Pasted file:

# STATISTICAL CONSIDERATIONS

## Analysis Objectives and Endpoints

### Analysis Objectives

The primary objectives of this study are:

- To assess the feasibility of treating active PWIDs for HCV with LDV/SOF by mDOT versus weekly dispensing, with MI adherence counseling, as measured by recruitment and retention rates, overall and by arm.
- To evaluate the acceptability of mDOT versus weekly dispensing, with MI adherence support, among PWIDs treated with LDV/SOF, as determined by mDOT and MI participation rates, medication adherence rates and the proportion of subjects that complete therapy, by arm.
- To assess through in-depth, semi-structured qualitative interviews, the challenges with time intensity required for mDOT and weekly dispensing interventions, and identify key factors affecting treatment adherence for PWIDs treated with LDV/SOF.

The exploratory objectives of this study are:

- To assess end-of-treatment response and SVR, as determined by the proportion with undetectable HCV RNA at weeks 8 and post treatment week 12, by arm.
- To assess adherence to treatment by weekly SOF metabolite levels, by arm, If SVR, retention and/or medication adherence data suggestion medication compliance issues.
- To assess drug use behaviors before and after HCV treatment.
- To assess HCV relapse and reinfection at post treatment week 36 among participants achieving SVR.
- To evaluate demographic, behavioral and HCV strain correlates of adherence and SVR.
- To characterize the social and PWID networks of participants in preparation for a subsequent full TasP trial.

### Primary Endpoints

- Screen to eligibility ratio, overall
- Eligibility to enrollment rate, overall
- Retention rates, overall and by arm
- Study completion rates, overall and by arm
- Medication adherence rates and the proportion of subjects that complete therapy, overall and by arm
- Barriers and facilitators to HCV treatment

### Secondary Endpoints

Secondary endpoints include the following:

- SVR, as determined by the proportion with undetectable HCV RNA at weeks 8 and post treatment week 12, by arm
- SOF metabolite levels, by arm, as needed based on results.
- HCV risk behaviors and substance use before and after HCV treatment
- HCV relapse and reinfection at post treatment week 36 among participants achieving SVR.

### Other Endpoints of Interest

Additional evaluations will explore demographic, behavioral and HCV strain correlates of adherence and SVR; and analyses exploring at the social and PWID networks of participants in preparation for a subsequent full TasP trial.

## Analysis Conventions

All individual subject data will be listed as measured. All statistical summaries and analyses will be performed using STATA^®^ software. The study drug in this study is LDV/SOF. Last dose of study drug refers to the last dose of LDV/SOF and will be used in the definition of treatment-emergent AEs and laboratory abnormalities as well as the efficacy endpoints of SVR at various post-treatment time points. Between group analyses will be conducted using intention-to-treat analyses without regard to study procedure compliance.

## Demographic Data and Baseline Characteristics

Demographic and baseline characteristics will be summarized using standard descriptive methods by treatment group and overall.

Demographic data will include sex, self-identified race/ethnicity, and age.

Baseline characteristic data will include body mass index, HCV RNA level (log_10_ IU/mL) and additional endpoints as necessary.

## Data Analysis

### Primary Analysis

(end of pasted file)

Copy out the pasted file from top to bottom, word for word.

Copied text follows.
# STATISTICAL CONSIDERATIONS

## Analysis Objectives and Endpoints

### Analysis Objectives

The primary objectives of this study are:

- To assess the feasibility of treating active PWIDs for HCV with LDV/SOF by mDOT versus weekly dispensing, with MI adherence counseling, as measured by recruitment and retention rates, overall and by arm.
- To evaluate the acceptability of mDOT versus weekly dispensing, with MI adherence support, among PWIDs treated with LDV/SOF, as determined by mDOT and MI participation rates, medication adherence rates and the proportion of subjects that complete therapy, by arm.
- To assess through in-depth, semi-structured qualitative interviews, the challenges with time intensity required for mDOT and weekly dispensing interventions, and identify key factors affecting treatment adherence for PWIDs treated with LDV/SOF.

The exploratory objectives of this study are:

- To assess end-of-treatment response and SVR, as determined by the proportion with undetectable HCV RNA at weeks 8 and post treatment week 12, by arm.
- To assess adherence to treatment by weekly SOF metabolite levels, by arm, If SVR, retention and/or medication adherence data suggestion medication compliance issues.
- To assess drug use behaviors before and after HCV treatment.
- To assess HCV relapse and reinfection at post treatment week 36 among participants achieving SVR.
- To evaluate demographic, behavioral and HCV strain correlates of adherence and SVR.
- To characterize the social and PWID networks of participants in preparation for a subsequent full TasP trial.

### Primary Endpoints

- Screen to eligibility ratio, overall
- Eligibility to enrollment rate, overall
- Retention rates, overall and by arm
- Study completion rates, overall and by arm
- Medication adherence rates and the proportion of subjects that complete therapy, overall and by arm
- Barriers and facilitators to HCV treatment

### Secondary Endpoints

Secondary endpoints include the following:

- SVR, as determined by the proportion with undetectable HCV RNA at weeks 8 and post treatment week 12, by arm
- SOF metabolite levels, by arm, as needed based on results.
- HCV risk behaviors and substance use before and after HCV treatment
- HCV relapse and reinfection at post treatment week 36 among participants achieving SVR.

### Other Endpoints of Interest

Additional evaluations will explore demographic, behavioral and HCV strain correlates of adherence and SVR; and analyses exploring at the social and PWID networks of participants in preparation for a subsequent full TasP trial.

## Analysis Conventions

All individual subject data will be listed as measured. All statistical summaries and analyses will be performed using STATA^®^ software. The study drug in this study is LDV/SOF. Last dose of study drug refers to the last dose of LDV/SOF and will be used in the definition of treatment-emergent AEs and laboratory abnormalities as well as the efficacy endpoints of SVR at various post-treatment time points. Between group analyses will be conducted using intention-to-treat analyses without regard to study procedure compliance.

## Demographic Data and Baseline Characteristics

Demographic and baseline characteristics will be summarized using standard descriptive methods by treatment group and overall.

Demographic data will include sex, self-identified race/ethnicity, and age.

Baseline characteristic data will include body mass index, HCV RNA level (log_10_ IU/mL) and additional endpoints as necessary.

## Data Analysis

### Primary Analysis